The Federal Deposit Insurance Corporation has issued a final rule adopting with virtually no change its proposed approach to depositor preference for deposits payable at foreign offices of US banks. While the rule will provide guidance for US banks responding to international efforts to require equal treatment of local branch deposits with home-country deposits in insolvency, it does not address several outstanding issues. US banks will have to tread carefully.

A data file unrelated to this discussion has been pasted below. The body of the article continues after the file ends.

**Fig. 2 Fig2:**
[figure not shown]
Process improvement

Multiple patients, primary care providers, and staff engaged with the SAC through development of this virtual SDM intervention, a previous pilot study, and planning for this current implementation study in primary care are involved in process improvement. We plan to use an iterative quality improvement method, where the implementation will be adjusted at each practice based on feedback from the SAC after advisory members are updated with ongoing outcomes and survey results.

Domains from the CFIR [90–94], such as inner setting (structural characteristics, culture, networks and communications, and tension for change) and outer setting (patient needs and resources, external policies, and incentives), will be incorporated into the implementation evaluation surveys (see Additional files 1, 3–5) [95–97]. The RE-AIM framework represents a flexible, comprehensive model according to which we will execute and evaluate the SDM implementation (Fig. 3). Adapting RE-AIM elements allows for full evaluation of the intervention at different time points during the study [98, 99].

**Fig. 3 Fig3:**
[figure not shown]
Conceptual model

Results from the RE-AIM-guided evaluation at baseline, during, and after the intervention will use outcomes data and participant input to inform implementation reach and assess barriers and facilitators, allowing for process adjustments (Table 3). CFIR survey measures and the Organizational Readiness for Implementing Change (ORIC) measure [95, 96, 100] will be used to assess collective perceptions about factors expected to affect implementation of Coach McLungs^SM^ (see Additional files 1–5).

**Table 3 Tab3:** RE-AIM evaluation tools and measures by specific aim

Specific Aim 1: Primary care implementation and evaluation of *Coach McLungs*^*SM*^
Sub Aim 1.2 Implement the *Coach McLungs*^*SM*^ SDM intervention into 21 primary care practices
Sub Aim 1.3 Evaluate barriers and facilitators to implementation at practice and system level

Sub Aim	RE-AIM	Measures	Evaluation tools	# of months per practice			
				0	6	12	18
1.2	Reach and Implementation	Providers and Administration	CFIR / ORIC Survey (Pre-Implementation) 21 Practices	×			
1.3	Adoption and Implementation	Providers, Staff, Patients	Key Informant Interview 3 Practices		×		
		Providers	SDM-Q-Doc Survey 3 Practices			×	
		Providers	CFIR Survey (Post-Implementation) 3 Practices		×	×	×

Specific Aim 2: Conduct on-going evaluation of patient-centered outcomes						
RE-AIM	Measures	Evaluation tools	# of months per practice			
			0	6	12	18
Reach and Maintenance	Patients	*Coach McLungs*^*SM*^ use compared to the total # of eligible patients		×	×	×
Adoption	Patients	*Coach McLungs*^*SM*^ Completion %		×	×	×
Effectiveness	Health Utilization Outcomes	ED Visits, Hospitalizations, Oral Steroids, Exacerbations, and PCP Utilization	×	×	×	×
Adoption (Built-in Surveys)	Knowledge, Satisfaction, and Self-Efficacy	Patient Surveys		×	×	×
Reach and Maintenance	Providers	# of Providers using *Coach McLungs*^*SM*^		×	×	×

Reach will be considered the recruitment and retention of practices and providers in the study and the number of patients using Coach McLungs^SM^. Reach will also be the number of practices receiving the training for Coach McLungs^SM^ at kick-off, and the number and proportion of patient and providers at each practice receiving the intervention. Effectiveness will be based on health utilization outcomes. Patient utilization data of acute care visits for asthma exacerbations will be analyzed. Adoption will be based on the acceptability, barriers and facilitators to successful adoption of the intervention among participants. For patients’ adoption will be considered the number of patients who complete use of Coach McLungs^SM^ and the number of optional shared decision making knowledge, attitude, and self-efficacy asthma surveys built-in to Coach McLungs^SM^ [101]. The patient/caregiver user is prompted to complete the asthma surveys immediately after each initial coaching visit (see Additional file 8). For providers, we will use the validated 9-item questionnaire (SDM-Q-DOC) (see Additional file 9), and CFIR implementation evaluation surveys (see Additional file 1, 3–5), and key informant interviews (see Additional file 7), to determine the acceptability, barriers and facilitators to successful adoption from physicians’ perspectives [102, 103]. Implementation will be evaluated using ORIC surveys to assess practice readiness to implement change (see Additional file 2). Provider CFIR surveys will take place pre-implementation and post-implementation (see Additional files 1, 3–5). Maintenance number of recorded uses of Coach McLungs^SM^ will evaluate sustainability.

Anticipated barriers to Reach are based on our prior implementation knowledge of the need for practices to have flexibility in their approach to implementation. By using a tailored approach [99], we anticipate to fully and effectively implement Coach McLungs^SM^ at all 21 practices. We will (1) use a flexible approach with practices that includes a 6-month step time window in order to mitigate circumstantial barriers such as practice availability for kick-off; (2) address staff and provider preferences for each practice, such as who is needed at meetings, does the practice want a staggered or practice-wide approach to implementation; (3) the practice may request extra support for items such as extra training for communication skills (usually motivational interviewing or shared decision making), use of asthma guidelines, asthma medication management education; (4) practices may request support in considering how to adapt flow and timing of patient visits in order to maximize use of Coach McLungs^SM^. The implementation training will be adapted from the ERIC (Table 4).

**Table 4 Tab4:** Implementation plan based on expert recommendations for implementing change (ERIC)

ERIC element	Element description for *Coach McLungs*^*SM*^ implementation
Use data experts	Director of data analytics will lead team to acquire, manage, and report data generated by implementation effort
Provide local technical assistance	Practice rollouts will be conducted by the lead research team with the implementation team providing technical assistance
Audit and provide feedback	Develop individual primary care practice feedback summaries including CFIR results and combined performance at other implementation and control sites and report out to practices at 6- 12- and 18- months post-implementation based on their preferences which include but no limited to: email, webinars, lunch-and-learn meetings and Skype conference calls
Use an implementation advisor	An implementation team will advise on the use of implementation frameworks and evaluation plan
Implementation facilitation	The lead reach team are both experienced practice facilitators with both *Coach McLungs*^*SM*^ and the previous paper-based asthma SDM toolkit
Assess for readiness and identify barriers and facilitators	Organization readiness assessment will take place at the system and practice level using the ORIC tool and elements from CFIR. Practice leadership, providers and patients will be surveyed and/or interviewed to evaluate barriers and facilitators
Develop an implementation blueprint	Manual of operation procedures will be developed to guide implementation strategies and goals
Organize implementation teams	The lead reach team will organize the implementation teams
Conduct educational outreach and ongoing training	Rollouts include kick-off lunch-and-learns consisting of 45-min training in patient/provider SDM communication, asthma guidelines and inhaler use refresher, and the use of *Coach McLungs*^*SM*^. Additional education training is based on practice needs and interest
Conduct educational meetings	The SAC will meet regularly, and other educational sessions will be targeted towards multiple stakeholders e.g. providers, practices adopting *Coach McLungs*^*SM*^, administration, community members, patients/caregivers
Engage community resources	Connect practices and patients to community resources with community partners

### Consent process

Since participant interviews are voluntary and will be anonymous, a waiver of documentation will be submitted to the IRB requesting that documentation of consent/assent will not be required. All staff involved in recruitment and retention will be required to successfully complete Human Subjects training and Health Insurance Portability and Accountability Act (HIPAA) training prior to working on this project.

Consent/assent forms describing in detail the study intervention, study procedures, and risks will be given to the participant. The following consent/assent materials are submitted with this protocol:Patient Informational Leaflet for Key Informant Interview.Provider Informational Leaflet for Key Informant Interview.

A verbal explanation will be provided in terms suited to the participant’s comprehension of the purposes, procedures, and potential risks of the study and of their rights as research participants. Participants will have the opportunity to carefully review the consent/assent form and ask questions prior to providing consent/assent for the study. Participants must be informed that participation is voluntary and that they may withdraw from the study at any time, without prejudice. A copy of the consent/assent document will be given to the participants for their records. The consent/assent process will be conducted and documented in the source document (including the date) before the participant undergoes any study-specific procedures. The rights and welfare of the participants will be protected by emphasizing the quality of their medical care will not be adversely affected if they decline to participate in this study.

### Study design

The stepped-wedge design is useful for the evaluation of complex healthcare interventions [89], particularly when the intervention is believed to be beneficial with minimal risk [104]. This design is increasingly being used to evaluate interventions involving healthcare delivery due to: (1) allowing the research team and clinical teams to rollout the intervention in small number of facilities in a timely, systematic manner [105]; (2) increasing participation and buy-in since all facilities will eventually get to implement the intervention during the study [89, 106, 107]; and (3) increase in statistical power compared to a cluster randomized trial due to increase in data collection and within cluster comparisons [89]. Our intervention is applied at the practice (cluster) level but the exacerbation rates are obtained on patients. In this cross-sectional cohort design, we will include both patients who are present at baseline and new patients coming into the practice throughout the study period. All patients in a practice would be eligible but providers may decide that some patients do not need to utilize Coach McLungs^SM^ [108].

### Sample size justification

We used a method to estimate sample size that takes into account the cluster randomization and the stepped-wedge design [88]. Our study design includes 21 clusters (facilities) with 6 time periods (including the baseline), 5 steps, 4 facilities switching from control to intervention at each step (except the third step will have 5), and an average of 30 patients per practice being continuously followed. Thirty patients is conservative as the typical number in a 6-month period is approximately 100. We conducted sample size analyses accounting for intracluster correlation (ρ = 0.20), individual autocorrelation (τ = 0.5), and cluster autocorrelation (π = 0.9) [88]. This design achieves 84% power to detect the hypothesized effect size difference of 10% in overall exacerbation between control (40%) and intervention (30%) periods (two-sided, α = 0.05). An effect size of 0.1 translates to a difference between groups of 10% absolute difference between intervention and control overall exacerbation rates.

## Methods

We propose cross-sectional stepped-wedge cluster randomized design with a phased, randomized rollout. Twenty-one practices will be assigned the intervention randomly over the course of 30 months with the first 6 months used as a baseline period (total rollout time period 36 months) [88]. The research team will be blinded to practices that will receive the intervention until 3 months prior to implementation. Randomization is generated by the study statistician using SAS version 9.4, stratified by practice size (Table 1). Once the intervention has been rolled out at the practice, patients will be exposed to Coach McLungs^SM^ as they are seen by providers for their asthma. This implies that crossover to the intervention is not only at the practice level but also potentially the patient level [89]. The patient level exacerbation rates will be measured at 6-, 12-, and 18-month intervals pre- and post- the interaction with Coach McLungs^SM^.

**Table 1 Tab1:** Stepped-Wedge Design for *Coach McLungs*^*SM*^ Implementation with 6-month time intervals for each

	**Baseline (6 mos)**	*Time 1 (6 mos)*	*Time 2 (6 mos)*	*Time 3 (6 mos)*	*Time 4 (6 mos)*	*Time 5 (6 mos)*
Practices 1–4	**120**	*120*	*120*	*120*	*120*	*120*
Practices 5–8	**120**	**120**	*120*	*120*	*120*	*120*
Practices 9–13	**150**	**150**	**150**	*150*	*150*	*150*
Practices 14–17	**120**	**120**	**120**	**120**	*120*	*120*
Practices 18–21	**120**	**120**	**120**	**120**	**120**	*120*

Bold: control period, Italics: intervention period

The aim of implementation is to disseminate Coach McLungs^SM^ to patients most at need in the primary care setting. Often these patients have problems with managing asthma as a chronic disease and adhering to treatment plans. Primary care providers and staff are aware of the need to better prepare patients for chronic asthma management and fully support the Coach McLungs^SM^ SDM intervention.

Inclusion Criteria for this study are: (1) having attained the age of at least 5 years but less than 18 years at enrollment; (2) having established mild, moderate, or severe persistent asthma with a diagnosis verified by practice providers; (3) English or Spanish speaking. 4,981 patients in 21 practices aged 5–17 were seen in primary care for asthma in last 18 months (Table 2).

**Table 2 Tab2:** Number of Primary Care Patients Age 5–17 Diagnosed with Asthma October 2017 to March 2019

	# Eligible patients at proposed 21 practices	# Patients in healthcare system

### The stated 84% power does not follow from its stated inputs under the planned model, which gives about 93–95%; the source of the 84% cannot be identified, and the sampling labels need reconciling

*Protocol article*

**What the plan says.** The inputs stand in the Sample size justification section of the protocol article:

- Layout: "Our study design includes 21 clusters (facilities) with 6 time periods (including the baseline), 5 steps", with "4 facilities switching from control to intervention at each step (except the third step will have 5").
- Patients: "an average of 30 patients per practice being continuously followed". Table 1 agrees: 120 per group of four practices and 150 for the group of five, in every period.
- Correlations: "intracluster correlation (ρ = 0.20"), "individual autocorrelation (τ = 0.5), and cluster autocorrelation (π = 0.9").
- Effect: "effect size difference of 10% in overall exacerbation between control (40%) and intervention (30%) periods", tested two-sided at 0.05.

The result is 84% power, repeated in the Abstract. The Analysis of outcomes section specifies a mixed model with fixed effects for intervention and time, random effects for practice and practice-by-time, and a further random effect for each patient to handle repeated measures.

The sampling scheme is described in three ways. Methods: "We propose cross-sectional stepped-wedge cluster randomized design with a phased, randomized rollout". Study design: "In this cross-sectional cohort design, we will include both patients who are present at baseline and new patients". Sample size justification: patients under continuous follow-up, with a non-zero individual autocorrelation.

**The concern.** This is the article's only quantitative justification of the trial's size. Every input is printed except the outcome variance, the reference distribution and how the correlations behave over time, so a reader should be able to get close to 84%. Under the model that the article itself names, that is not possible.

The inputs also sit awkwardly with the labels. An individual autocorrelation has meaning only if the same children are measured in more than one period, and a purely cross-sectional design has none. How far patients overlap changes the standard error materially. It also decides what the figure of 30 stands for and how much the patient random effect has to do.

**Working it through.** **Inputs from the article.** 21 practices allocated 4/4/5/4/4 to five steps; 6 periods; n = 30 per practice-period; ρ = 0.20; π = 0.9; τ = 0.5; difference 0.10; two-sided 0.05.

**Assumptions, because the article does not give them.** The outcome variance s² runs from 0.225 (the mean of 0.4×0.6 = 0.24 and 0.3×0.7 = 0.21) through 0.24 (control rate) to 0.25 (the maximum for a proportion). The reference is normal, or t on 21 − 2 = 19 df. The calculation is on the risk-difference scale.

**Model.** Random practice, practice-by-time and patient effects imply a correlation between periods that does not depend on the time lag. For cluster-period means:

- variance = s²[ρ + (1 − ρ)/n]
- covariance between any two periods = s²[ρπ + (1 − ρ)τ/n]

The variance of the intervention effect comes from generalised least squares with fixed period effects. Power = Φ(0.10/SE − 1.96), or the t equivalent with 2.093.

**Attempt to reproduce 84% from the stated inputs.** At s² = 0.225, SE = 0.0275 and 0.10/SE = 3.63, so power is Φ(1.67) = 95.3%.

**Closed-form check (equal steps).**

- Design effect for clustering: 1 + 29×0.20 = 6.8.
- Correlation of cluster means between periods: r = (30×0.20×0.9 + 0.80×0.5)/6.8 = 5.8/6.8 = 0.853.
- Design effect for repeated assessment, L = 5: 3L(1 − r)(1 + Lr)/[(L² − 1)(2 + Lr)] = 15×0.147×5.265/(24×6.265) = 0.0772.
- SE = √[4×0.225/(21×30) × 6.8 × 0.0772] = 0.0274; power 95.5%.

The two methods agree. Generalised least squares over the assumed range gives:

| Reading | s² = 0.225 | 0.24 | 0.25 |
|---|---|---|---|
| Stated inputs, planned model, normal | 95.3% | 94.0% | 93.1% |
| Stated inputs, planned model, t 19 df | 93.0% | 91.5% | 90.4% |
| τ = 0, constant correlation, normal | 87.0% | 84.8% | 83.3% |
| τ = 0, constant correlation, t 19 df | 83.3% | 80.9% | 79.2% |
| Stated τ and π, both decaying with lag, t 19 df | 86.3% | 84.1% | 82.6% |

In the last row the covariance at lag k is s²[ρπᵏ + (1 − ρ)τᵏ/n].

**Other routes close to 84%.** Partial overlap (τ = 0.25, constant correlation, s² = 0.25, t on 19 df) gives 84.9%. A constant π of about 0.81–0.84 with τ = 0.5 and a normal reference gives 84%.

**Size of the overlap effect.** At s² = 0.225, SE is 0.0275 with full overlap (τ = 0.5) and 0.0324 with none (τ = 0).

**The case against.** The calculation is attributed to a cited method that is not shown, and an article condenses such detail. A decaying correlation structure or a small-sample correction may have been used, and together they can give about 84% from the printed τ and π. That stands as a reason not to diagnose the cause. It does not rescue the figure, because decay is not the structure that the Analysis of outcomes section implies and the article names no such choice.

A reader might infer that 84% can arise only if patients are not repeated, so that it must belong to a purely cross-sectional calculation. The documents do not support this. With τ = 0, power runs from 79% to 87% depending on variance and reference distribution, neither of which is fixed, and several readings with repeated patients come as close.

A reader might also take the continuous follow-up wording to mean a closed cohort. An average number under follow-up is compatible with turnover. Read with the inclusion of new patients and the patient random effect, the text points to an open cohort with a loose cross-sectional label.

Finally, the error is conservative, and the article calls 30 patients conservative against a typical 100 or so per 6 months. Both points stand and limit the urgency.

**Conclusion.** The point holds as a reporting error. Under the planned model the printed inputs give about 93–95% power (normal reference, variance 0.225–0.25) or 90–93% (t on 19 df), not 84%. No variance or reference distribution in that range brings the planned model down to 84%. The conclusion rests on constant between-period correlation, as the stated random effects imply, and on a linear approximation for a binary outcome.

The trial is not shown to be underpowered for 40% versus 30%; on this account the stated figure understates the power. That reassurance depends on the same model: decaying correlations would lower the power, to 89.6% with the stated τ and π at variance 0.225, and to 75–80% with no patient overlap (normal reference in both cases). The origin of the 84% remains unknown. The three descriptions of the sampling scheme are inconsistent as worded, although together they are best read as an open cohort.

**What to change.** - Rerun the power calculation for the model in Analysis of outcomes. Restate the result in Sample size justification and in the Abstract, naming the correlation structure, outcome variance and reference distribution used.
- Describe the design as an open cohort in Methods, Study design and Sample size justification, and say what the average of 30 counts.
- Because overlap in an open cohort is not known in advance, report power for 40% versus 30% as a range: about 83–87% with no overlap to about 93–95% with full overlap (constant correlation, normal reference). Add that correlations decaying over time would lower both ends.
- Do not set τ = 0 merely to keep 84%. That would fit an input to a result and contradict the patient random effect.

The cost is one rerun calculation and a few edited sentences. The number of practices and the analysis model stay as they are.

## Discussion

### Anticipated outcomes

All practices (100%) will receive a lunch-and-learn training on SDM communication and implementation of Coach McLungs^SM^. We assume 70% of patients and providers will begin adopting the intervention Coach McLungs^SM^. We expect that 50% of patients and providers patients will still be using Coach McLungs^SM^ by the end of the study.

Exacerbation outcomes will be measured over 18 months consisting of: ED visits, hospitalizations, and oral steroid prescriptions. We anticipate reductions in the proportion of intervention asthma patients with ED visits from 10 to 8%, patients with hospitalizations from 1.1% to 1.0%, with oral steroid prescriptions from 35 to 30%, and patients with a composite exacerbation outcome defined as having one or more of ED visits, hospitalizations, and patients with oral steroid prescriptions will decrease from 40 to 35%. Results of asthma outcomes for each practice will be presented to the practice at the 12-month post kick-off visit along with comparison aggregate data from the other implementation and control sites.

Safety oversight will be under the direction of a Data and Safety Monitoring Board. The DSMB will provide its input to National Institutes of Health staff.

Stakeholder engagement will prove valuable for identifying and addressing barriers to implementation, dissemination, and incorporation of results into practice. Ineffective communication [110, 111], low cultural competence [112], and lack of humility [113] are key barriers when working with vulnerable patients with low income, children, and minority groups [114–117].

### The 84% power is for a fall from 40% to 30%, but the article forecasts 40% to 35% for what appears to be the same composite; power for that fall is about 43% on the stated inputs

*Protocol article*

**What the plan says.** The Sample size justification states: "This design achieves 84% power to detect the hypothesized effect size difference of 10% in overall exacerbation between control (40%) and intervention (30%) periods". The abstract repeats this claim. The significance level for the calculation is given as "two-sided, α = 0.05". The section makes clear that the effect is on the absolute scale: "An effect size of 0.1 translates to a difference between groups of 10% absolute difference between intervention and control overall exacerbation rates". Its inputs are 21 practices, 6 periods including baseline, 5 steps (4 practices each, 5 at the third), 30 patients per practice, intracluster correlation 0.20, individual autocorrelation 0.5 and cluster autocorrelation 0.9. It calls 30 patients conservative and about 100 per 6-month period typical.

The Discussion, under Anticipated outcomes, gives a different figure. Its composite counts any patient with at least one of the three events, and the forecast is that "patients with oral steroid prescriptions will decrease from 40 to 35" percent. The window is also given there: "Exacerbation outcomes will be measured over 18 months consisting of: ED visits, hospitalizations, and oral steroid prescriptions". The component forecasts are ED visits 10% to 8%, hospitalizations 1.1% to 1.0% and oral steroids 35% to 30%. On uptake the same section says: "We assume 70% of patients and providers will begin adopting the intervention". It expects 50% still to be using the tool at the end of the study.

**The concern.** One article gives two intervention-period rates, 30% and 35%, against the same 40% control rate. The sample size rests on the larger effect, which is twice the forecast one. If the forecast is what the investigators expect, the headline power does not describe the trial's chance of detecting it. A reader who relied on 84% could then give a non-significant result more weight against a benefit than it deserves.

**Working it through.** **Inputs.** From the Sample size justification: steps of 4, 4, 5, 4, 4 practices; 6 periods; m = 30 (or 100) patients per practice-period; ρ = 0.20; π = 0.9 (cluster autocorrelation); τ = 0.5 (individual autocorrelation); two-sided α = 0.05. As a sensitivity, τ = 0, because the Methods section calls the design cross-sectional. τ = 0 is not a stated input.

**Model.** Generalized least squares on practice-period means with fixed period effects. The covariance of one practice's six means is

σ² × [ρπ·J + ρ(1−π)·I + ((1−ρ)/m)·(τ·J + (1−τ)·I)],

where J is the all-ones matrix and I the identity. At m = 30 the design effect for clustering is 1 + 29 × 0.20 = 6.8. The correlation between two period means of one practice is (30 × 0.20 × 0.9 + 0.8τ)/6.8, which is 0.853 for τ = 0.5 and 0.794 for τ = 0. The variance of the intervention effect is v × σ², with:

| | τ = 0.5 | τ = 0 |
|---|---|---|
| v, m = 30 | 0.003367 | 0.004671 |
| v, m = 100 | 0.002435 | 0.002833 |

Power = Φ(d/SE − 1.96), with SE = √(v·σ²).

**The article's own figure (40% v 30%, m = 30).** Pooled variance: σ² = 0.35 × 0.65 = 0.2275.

The proposed rule from last April was intended to deal with international efforts, and primarily one led by the United Kingdom, to protect depositors of local branches of US banks. Those branches are not covered by the US deposit insurance scheme.  The FDIC was concerned that an insured bank with a London branch would cause the branch’s deposits to be equally payable at either the London branch or the US head office; these would effectively be “dual-office” deposits. The advantage of making them payable at the head office is that the deposits thereby become insured deposits under Federal law and FDIC regulations, and a US bank would not have to take costly steps such as converting its London branch into a subsidiary bank.